Far too often, hip hop is reduced to the arrogant, masquerading circus we see on TV, which further perpetuates stereotypes and continues to give hip hop a bad name. Not the KneeHighs. They single-handedly bring hip hop’s potential back into focus – and they have a great time doing it. The hundreds of hands in the air, bodies grooving, and voices hollering the choruses validate the success of the KneeHighs goal: to entertain. Talent plus showmanship has become a rare commodity in a time when everyone has a band and hopes they are as good as the idols they are desperately trying to imitate but, that isn’t where it ends with the KneeHighs. They also bring a craftsmanship into their songwriting which is as rare as a desert oasis for real hip hop thirsty fans.
During their live shows, your eyes can never rest in one place for too long, as all four members bring very different personalities and contributions to the stage. While Talls is known for his off the wall antics, DayDay complements him with his relaxed, laid back style. You wont mistake Dalton’s twangy melodies and rapid-fire flow, and DJ GarGar’s hype and energy rings throughout each song. Collectively, their stage presence and seamless interactivity cannot be more evident. Both on stage and on record, one thing is clear: not only do The KneeHighs know how to have a good time; they know how to make you have a good time, and are helping bring hip hop back to its roots in the process.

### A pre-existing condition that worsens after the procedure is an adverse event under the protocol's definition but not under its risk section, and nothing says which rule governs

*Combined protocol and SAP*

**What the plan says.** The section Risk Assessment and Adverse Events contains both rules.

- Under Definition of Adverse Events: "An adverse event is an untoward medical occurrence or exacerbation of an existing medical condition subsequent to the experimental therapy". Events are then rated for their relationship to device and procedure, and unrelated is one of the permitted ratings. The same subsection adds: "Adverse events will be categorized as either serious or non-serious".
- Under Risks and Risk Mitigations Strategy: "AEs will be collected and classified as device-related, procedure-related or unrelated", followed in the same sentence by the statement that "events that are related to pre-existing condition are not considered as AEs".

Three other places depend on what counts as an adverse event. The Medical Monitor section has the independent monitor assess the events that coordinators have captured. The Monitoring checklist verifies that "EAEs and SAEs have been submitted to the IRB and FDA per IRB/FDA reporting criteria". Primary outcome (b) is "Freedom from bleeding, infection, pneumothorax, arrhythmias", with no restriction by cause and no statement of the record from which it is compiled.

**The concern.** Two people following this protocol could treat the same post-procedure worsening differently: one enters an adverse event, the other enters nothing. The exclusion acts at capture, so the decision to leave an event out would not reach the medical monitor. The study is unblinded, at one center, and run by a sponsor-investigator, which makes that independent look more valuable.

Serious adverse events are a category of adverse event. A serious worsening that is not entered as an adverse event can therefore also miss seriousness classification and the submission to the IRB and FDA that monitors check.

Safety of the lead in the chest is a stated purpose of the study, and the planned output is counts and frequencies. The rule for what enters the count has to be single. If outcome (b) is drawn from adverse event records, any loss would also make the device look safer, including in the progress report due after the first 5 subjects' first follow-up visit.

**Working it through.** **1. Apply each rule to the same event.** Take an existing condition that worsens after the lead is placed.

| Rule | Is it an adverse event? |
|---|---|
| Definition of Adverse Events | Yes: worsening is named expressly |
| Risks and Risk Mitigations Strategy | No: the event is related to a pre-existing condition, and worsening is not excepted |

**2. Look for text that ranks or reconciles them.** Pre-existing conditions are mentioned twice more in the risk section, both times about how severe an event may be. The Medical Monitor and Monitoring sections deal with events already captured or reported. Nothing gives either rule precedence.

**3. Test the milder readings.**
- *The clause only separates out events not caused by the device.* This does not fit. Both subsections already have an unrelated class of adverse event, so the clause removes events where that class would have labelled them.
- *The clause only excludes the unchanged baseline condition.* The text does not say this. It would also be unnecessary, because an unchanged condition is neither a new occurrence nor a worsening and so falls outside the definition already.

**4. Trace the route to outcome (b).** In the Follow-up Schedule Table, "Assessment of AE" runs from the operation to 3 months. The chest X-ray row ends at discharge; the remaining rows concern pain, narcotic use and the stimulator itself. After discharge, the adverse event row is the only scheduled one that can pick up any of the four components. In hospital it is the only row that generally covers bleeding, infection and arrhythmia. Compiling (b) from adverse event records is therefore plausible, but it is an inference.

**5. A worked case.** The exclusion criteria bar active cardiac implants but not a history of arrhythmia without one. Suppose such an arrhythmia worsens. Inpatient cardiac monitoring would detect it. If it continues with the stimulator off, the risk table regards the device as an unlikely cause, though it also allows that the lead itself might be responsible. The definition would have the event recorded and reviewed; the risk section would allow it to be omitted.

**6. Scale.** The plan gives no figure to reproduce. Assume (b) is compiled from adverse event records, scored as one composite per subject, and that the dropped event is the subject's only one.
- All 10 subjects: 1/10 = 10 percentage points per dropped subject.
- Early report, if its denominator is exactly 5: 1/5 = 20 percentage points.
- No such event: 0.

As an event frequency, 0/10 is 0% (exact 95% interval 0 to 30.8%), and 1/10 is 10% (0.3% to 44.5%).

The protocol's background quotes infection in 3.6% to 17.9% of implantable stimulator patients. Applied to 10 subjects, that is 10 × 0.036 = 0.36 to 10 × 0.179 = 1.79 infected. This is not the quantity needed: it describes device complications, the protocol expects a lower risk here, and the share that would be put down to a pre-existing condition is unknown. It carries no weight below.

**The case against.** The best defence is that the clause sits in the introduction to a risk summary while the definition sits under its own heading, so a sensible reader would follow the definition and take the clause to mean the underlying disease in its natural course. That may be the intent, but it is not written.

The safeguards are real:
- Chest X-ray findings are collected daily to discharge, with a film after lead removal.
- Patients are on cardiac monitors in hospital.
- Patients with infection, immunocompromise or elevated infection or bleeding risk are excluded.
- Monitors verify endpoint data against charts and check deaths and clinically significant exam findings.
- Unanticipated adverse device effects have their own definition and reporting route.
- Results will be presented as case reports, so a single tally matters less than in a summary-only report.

They’ve opened for Bone Thugs-N-Harmony, Talib Kweli, DJ Quik, Tha Alkaholiks, Del The Funky Homosapien, Sage Francis, L.A. Symphony, Ugly Duckling, P.O.S, Lyrics Born, Pigeon John, Blowfly, and Grand Buffet. Their albums include Global Warming (2005) and Rise and Shine (2007).At the 2007 San Diego Music Awards, the band took home the trophy for “Best Hip-Hop Album” for their record Rise and Shine. They were nominated for another SDMA in 2009
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